Have you ever tried ceviche? If you love fish and seafood, this Latin American dish is a must for you. Popular along the coast of Central and South America, this dish is basically fresh raw fish, marinated in spices and cooked in lime juice. Yes, I did say raw fish cooked in lime juice. Before you raise an eyebrow and dismiss the idea of ever trying it, let me explain you a bit about the chemistry of cooking without fire.
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When we cook any proteic food, a process called “protein denaturation” occurs, changing the structure of the original protein molecule. This process changes food texture and firmness (as happens with eggs, for example), while making digestion easier. However, heat is not the only denaturant available. Acids, alcohols, organic solvents and other chemicals have the ability to modify protein structure. Since lime juice is highly acidic, it's able to denaturize fish proteins, thus “cooking” the raw fish. The low pH of lime juice also helps control bacteria that may be present.
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The most important part, however, is that the fish used to make ceviche must be extremely fresh. What I mean about extremely fresh is that the fish can't be more than a day old. That's the reason why ceviche is eaten by the beach, where a supply of fresh fish is available. If you aren't able to find fresh fish, there are other options, like cooked shrimp, cooked chicken or vegetarian ceviche.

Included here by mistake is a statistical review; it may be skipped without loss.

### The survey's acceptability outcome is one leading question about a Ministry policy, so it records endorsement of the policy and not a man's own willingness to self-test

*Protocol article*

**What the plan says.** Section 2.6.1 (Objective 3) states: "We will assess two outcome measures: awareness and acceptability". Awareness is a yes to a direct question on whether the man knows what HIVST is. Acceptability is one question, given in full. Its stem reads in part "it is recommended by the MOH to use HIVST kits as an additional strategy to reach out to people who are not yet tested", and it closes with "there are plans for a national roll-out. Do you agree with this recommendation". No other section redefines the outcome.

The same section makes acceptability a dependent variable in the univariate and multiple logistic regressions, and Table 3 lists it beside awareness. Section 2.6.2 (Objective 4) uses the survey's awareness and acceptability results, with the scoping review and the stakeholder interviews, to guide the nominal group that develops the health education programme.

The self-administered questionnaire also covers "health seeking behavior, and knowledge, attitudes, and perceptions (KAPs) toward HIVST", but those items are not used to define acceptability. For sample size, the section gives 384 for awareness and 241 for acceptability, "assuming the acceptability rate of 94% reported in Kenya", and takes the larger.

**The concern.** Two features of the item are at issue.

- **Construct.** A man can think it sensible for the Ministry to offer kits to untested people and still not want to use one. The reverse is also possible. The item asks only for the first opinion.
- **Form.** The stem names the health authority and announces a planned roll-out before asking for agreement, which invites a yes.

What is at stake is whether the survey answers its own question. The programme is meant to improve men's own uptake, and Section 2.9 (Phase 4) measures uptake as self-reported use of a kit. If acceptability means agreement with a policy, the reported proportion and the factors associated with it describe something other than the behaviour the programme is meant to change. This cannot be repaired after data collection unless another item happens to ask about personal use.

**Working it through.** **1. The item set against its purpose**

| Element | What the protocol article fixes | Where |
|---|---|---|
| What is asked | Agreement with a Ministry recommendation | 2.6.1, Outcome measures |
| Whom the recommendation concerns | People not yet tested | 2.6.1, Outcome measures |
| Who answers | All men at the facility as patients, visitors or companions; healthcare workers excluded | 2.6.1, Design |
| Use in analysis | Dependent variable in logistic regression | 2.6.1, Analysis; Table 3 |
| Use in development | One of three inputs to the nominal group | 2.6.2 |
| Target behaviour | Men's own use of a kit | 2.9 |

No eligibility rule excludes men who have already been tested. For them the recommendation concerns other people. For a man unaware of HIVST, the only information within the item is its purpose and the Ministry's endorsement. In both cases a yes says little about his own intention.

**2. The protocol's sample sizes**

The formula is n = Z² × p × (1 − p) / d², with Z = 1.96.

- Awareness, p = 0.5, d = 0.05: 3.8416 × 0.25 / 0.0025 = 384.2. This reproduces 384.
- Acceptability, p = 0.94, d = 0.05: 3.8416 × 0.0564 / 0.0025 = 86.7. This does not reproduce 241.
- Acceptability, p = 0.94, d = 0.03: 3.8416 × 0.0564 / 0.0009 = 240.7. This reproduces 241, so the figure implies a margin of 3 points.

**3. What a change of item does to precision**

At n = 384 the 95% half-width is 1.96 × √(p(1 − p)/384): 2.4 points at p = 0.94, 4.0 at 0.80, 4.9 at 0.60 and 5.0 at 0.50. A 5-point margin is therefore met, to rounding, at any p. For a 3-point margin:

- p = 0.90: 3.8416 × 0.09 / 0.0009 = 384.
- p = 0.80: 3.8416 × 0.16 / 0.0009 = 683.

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The health benefits of eating seafood are widely known, since it's an excellent source of protein, with lots of minerals and vitamins and low fat content. Ceviche offers a healthy alternative and it's a gastronomic experience that will surprise you. If you want to try the best ceviches, go to Peruvian, Ecuadorian or Mexican restaurants and enjoy this wonderful meal.